Maddox: So, Matt, would you agree that seen through the lens of 2022, a lot of people might find Jerry Buss problematic?

Brennan: I think he would have been seen as problematic if you were a woman even then, but yes, I agree with that premise.

Maddox: I think that in “Winning Time” to this point, they've done a little bit of exaggerating to make Jerry Buss seem less — uh, I think your word would be “icky” — than we otherwise might view him in the show if we were looking at it from the lens of 2022.

Brennan: Like what? Can you give me some examples?

Maddox: The character Jessie Buss in the show is like Jerry Buss’ confidant. That's his mom. She was not alive at the time that he bought the Lakers.

[“Winning Time” clip: Jerry Buss character: Forget it. I'll pay the loan.

Jessie Buss character: You're broke.

Jerry Buss character: Mother.

Jessie Buss character: You knew the silly league was sinking and you bought it anyway. You tied up every dime you've got. I am your mother, goddammit. I'll drag you on the lifeboat if I have to hogtie you to do it.

Jerry Buss character: Well, thanks, Mom. But I think I'll take my chances.]

Maddox: So I think that it gave “Winning Time” the opportunity to show him in a really close, motherly relationship. Another example I think I have is: Do you remember in the first episode, when he was calling his ex-wife to beg her for money?

Brennan: Yeah, he calls Joanie to try to seal the deal with Jack Kent Cooke to buy the Lakers.

Maddox: Exactly.

[“Winning Time” clip: Jerry Buss character: When have I ever steered you wrong before?

Joanie Buss character: (laughing)

Jerry Buss character: All right. Touche. Yeah. Besides convincing you to marry me, what else?

Joanie Buss character: It’s my f—ing money.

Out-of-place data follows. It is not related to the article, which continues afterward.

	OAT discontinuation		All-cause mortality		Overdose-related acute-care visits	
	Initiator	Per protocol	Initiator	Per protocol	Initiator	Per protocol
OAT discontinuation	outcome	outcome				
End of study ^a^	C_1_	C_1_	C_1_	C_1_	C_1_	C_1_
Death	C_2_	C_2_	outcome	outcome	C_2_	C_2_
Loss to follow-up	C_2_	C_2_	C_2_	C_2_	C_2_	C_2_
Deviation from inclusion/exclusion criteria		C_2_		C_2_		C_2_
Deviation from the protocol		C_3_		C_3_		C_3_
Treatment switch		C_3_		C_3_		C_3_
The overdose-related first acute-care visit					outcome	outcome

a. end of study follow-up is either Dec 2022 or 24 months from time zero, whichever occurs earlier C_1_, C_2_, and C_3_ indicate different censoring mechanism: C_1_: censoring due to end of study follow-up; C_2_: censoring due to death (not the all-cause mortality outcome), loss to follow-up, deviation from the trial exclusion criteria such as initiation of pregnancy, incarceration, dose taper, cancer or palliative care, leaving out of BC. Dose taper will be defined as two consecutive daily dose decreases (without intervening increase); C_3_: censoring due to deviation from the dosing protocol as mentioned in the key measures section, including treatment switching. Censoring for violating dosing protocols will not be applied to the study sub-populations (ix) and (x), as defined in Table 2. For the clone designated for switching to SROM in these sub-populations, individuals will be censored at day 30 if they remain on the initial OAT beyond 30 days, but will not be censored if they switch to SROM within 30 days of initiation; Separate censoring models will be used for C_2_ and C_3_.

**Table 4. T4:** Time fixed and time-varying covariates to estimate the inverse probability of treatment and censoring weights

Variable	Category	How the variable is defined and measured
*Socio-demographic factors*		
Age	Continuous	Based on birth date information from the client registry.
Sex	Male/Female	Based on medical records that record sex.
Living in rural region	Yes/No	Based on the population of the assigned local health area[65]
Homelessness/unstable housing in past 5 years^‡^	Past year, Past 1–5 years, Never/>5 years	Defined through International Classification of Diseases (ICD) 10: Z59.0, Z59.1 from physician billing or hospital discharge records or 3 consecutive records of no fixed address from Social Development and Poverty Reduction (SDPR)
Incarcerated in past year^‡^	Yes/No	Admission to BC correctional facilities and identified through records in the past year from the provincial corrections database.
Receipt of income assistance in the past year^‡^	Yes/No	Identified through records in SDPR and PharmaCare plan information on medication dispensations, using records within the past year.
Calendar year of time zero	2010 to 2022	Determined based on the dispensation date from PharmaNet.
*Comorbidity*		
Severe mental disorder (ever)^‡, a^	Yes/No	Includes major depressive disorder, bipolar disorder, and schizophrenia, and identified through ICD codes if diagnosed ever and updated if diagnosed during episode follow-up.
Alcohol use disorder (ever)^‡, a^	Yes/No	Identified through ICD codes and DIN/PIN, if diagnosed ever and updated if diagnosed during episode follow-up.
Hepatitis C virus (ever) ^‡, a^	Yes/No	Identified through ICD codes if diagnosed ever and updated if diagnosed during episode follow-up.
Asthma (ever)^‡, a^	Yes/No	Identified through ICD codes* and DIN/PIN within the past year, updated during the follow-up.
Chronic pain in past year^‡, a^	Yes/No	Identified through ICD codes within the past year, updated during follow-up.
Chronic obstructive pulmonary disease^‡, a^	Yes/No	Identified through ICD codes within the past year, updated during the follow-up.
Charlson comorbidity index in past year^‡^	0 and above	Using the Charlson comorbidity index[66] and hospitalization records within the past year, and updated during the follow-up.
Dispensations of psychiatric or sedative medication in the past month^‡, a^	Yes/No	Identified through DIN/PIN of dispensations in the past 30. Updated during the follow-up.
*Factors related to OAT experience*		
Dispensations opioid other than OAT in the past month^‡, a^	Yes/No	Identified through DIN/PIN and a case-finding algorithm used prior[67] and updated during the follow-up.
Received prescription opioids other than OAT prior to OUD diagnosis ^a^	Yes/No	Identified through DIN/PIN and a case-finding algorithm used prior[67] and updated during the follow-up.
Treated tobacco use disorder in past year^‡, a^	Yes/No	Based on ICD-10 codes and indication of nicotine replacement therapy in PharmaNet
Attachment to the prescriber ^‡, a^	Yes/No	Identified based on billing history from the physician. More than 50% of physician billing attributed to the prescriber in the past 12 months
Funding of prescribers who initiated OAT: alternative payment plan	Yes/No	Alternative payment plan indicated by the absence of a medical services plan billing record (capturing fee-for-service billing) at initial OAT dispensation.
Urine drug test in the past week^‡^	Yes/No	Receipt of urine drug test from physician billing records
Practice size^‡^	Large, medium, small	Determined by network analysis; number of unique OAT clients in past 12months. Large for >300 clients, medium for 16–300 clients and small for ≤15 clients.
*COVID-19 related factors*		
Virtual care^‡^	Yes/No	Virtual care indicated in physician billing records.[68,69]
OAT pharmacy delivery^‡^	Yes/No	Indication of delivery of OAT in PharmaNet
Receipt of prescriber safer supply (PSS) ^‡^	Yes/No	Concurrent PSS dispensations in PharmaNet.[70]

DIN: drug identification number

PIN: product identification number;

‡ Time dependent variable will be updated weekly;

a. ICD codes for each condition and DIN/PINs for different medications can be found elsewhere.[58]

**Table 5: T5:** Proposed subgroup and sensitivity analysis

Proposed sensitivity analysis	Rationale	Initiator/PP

Jerry Buss character: It's my — I cheated on you. She was a figure skater. This call is not about our marriage. That doesn't matter. This call is a financial call and I'm begging you.

Joanie Buss character: Uh huh.

Jerry Buss character: I'm begging you. I'm begging you.]

Maddox: Joanie, Jerry Buss’ ex-wife, is in complete control of his destiny.

In real life, Jerry Buss did make a last-minute call to get the cash he needed — but it wasn’t to Joanie. In actuality, the person on the other end of the line was Donald Sterling. Now, I’m talking about the Donald Sterling, who later went on to buy the Clippers and then in 2014 got caught on tape saying such racist things that the NBA banned him for life. That’s why in the first episode of “Winning Time” there was text that described him as the 1980s’ “second-worst Donald.”

Brennan: I bet I can guess who was No. 1.

Maddox: Donald Duck. That guy sucked.

So they acknowledge that Donald Sterling sucks but then don't acknowledge that Jerry Buss, when he needed money in crunch time, went to Donald Sterling. There are a lot of prominent women characters in “Winning Time”: Claire Rothman. Jeanie Buss. Jessie Buss, who was, as we talked about, not alive at the time. And the amount of agency and power that they have is amplified because we see Jerry Buss as almost completely dependent on women. He's begging his ex-wife for money. He's asking his mom for financial advice. His daughter has one of the ideas that keeps the Lakers afloat. And it's really, it's not that simple.

Brennan: I am loath to take the pro-Jerry Buss position on this, but I do have a counterargument, which is that the examples that you cited — the Joanie loan in particular — are relatively small compared to something that we actually do have solid evidence for. Which is that Jerry Buss gave Claire Rothman a significant amount of authority and autonomy, and she used it to help make the Forum the epicenter of the modern NBA.